The newest addition to Netflix’s Originals roster Friend’s From College is a cynical take on what happens when you look back at the “best four years of your life.”
The series follows six former Harvard classmates who have circumstantially regrouped in New York City 20 years after they graduated. Like every college friend group, there’s inter-hook up, jealousy, rivalries, and other tensions that haven’t seemed to have faded 20 years later. They are able to essentially realize that their college days are over, and they must fully embrace the responsibilities of their adulthood. It’s coming of age if that “age” was 40. But it isn’t cheesy, and if it ever is, it’s done intentionally so.
The series itself seems very self-aware of its stereotypical nature as a comedy about “friends,” even going as far as featuring some of the biggest names in the classic sitcom/comedy universe like Fred Savage (The Wonder Years), Keegan-Michael Key (Key and Peele), Cobie Smulders (How I Met Your Mother), and Billy Eichner (Parks and Recreation), using these seasoned performers to its advantage. One thing is for certain though, this show has one thing seriously going for it, and that’s its deep-rooted cynicism. Unlike many other shows of a similar thematic caliber that celebrate the plunders of a group of friends who just can’t help but mess up (but it’s all right in the end), this show detests them (but so subtly, you won’t always be able to see it). It seems Friends From College is actually an in-depth commentary on the toxicity of TV sitcom friendships, or even immaturely handled friendships overall, and that’s why we love it. Who doesn’t love a good “f*** you” to modern social conventions? Friends From College said “f*** you” to Friends, How I Met Your Mother, and other sitcoms of the like.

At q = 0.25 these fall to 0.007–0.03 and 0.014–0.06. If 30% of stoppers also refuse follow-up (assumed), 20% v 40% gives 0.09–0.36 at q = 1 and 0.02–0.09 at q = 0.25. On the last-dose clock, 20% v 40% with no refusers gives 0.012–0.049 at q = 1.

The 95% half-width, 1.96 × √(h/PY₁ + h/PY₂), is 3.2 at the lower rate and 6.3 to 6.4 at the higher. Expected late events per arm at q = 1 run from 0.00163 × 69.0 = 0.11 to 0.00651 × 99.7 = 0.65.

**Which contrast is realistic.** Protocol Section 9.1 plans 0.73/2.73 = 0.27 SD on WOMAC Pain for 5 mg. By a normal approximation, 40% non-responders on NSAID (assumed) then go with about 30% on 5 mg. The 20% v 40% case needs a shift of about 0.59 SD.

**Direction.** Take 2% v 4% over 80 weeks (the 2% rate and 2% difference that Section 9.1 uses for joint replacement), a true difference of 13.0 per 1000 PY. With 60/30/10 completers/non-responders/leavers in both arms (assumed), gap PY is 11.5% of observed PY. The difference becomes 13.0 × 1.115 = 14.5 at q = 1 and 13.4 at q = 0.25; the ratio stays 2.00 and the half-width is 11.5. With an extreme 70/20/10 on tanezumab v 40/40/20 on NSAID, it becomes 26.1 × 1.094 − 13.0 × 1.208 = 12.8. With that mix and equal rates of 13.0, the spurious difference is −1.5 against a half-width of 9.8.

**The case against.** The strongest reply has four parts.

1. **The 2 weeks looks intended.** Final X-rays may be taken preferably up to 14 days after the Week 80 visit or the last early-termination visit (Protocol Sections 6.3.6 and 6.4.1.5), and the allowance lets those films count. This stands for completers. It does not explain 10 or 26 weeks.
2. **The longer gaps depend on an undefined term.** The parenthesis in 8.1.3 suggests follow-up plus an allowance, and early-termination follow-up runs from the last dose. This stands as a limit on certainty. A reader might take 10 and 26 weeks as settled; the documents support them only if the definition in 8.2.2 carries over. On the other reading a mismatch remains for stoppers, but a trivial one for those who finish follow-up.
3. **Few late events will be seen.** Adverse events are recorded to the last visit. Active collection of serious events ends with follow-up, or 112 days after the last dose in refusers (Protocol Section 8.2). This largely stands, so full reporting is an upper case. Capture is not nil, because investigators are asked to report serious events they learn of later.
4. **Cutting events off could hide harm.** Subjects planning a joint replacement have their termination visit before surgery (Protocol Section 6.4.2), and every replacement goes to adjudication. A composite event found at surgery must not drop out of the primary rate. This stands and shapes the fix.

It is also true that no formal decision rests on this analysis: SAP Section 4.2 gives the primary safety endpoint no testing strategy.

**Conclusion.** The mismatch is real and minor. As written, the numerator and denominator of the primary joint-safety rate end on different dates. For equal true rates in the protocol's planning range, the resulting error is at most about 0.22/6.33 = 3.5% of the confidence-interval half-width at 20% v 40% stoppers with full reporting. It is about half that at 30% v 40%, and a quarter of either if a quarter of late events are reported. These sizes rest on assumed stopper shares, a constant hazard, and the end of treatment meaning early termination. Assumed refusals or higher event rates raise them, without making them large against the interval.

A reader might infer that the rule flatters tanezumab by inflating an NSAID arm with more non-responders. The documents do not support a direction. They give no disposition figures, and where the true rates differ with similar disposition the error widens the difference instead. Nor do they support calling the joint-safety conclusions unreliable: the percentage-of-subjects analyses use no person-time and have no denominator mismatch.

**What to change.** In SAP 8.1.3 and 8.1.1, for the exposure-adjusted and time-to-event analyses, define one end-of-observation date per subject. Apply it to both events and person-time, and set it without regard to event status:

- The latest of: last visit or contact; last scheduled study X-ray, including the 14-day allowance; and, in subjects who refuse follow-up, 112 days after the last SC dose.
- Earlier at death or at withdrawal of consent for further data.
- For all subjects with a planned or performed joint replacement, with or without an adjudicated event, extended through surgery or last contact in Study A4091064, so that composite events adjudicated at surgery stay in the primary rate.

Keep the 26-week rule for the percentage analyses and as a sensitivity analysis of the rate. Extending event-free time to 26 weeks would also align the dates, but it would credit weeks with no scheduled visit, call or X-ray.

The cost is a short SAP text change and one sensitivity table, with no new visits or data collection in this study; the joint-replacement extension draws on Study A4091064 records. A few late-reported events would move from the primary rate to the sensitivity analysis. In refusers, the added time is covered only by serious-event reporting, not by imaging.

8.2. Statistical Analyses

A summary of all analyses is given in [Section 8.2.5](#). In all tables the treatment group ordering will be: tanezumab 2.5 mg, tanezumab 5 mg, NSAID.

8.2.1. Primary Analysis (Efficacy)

Friends From College is, for the first time in a long time, a genuine depiction of a group of friends who actually don’t have their sh** together and maybe shouldn’t be friends anymore. Almost every college student should be able to relate their own current relationships and friends to the characters of this series, and that can be good or bad. But in truth as college students, this series is the most relatable comedy we can’t yet relate to. It’s entirely satisfying to see that the tropes we identify in our social circles today were still as prevalent 20 years ago, withstanding the test of time. That being said, we know life isn’t perfect and things don’t always work out in the end. and Friends From College doesn’t miss a beat when emphasizing that point. People our age seem to be sinking into the quicksand of their friendships, not realizing how harmful they truly can be. This show tells us to take a step back and look at the bigger picture of our lives. It’s okay to embrace the college bubble, but there is a whole world out there that needs to be lived, and we can live it if we are mentally stuck in college for the rest of our lives. No one on the show said it better than Billy Eichner as Felix, my favorite cynicist (I may have made that word up), who said to the friend group “you guys are stuck in some 20-year time warp, it’s f****ing pathetic.” And it is.